Professor Ellen Nolte
of Health Services and Systems Research
15-17 Tavistock Place
My background is in public health, with a Masters degree (MPH) from the University of Bielefeld, Germany, and a PhD at the LSHTM. I previously led the two London offices of the European Observatory on Health Systems and Policies at the LSHTM and the LSE, and before that, I led the Health and Healthcare Policy Programme at RAND Europe, Cambridge, where I also co-directed the Cambridge Centre for Health Services Research.
I am co-editor of the Journal of Health Services Research and Policy.
I teach on Issues in Public Health, Health Systems and the DL Global Health Policy as organiser of the Research Design and Methods for the Analysis of Global Health Policy module.
My main interest and expertise is in health systems research, international health care comparisons and performance assessment. Over the past decade I led a programme of work around international health care comparisons and developed an internationally recognised research portfolio around innovative service models that seek to better meet the needs of people with complex and long-term health problems, with a particular focus on care coordination and integration within and across sectors. Current projects include collaborative implementation research to inform and support scale up of the Primary Health Integrated Care Project for Chronic Conditions(PIC4C) in Kenya and the NIHR Global Health Research Group on Improving Hypertension Control in Rural Sub-Saharan Africa (IHCoR Africa) with colleagues at KEMRI-Wellcome Trust and MRC Gambia.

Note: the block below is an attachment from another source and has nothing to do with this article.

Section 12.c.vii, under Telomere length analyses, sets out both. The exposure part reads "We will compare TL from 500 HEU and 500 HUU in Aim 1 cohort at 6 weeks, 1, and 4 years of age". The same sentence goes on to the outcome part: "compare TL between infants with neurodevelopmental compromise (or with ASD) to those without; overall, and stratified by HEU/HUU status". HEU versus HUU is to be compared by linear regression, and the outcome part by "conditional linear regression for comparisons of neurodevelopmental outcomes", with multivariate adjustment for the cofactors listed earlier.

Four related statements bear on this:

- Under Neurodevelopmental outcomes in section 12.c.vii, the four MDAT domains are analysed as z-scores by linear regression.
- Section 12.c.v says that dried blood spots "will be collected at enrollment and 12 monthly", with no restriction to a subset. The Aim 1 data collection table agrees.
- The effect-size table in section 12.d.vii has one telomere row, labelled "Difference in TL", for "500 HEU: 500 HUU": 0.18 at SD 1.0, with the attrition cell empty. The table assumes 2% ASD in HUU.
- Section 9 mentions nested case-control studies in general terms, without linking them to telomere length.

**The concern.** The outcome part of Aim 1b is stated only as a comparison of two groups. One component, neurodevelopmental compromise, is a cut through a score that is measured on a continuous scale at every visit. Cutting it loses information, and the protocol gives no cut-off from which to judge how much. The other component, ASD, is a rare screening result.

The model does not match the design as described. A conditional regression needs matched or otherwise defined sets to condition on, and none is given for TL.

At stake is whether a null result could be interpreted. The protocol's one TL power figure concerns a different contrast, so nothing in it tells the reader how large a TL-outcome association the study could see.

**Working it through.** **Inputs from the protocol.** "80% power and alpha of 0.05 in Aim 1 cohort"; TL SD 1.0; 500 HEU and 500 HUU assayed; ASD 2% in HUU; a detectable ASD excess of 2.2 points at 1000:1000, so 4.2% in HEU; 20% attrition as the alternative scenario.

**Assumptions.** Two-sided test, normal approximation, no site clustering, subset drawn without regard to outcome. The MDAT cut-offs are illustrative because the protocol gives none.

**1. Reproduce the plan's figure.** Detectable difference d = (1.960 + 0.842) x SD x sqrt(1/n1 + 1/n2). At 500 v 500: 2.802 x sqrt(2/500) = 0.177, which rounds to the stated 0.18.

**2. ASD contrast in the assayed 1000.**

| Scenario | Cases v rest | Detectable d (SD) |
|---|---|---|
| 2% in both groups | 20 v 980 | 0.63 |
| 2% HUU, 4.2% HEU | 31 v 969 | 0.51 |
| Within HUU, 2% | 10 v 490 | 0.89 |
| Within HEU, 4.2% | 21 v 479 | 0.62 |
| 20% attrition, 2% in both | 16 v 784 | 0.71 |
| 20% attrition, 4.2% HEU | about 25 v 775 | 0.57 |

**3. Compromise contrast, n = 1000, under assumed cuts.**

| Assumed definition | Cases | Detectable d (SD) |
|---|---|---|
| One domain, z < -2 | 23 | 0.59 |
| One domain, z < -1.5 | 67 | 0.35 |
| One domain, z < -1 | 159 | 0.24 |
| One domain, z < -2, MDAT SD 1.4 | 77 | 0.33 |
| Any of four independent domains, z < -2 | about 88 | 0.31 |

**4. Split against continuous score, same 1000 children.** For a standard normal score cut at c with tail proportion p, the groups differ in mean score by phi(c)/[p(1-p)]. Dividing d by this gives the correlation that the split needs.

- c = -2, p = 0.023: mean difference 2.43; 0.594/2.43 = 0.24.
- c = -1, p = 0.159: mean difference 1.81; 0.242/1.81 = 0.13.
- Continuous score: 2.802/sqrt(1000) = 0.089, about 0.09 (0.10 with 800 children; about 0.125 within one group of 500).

I am Deputy Director of the Policy Innovation and Evaluation Research Unit (PIRU), a collaboration between the LSHTM, the Care Policy & Evaluation Centre at the London School of Economics and Political Science, and Imperial College London Business School. We develop rigorous research evidence to support innovation in health and social care policy across England.
Recent work includes research to better understand the role of health system factors and international variation in cancer survival as part of the International Cancer Benchmarking Partnership. I also led work synthesising evidence to support the develpoment of person-centred health systems, examining perspectives on 'person-centredness' from the different roles people take in health systems, as individual service users, care managers, taxpayers or active citizens.